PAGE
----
Drew Breakspear: Don’t pay for the promise of a loan!
Jimmy Patronis wants Floridians to be on the lookout for post-disaster scams.


In the wake of Hurricane Irma, beware of scammers perpetrating fraud. Advertisements that guarantee a loan for an advanced fee can be tempting, and the websites associated with these offers may even look legitimate, but don’t be fooled. It is probably a scam. In Florida, it is illegal for a loan broker to charge any fees in advance of a loan closing.

Usually, companies and individuals involved in this type of scam are not licensed to do financial business, but will try hard to appear legitimate to trick consumers. Scammers may present fake application documents, and may even falsify addresses or use a name that is similar to the name of a legitimate company.

In advance fee scams, scammers may tell you that you qualify for a loan, but you must first pay a fee, “deposit” or “insurance” in order to process the application. You will typically be directed by the scammer to pay the advance fee using a reloadable debit card or wire transfer. Once the fee is paid, the scammer walks away with your money and leaves you without a loan.

Please keep these tips in mind when shopping for a loan:

– Verify the license. You can verify the license of financial services businesses and individuals with the Florida Office of Financial Regulation (OFR) online, or by calling (850) 487-9687.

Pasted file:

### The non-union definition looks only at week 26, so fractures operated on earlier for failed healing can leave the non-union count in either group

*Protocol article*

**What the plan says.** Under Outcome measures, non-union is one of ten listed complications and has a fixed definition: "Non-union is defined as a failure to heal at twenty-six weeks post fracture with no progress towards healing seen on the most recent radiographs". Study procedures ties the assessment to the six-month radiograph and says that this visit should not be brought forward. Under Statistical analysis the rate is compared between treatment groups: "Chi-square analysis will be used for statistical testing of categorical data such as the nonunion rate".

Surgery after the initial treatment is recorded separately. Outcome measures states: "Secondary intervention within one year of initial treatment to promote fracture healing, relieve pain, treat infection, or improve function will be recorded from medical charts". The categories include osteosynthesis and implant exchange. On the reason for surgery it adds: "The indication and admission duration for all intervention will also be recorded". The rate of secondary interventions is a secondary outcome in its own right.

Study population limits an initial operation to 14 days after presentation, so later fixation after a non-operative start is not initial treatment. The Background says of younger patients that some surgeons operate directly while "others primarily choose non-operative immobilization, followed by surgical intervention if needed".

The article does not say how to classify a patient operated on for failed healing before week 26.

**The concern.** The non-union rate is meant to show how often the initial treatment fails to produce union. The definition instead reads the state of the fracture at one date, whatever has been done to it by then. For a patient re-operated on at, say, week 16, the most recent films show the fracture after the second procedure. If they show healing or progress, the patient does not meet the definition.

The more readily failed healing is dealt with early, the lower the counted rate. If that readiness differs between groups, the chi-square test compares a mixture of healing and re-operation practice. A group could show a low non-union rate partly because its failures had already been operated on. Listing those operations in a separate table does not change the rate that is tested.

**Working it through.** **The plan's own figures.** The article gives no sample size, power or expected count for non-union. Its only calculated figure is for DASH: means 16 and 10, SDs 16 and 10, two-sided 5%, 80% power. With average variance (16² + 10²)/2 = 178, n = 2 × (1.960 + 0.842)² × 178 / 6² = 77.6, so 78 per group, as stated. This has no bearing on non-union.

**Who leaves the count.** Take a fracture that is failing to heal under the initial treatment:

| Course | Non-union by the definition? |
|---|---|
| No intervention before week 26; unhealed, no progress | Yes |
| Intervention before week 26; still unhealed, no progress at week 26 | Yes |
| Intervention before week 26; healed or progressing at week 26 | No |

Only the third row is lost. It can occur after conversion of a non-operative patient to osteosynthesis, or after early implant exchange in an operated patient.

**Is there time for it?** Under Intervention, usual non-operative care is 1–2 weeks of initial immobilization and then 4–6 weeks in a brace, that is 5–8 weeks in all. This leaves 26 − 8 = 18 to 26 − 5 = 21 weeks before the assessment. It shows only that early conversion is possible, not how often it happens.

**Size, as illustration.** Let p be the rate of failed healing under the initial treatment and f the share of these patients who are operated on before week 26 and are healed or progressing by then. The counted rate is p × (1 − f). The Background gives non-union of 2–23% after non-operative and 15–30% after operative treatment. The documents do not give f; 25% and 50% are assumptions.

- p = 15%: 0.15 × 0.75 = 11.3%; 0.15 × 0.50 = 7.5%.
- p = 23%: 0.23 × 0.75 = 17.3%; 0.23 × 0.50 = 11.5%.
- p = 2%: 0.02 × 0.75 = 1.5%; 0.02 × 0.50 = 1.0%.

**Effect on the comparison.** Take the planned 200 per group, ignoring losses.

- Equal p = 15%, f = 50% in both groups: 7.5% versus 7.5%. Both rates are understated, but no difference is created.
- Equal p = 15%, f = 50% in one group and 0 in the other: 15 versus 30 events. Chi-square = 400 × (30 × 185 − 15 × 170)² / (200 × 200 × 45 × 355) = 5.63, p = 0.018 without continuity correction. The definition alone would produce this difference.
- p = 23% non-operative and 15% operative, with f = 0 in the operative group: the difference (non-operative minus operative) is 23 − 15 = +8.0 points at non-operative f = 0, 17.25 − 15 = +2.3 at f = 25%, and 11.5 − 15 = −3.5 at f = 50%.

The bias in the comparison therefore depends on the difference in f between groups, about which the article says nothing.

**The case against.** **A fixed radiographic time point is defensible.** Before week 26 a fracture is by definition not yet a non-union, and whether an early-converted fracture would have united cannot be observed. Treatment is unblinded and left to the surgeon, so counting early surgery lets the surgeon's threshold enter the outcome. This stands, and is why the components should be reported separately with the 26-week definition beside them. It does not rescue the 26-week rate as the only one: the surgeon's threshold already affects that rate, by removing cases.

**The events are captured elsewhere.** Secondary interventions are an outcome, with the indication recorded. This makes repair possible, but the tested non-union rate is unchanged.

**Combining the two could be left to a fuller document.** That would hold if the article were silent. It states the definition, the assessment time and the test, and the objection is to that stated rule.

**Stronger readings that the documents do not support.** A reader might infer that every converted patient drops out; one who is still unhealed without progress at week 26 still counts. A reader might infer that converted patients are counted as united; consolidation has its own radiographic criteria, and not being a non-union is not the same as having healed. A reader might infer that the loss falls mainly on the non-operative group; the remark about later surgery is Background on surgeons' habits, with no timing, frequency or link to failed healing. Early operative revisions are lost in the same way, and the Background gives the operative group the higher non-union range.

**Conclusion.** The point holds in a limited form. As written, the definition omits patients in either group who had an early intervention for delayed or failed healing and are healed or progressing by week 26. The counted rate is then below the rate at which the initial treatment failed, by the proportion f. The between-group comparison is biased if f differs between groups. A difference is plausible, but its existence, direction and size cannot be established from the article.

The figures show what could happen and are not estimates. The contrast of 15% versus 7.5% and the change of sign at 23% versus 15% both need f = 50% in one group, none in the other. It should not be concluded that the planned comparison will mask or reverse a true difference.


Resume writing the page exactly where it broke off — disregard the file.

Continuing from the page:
– Get your agreement in writing. Be sure to get everything in writing, including any fees being charged. You may be asked to pay processing or application fees, but these will be assessed at closing.

– Ask questions. Be sure to ask questions if there is something you don’t understand.

– Remain vigilant. Be cautious of phrases like, “No Credit Check,” or “Guaranteed Loans.” No loan is ever guaranteed. Be wary of a fee assessed prior to closing. Under Florida law, there is no legitimate fee for the promise of a loan.

Legitimate loan products do not require money up front. If you’re a victim of a financial scam, you should report your experience. File a complaint with the OFR online, www.flofr.com, or call (850) 487-9687.

The OFR is a valuable resource for consumers, offering an online Consumer Knowledge Center, where Floridians can learn more about a variety of financial literacy topics, including how to spot potential scams.


Drew Breakspear is commissioner of Florida’s Office of Financial Regulation.


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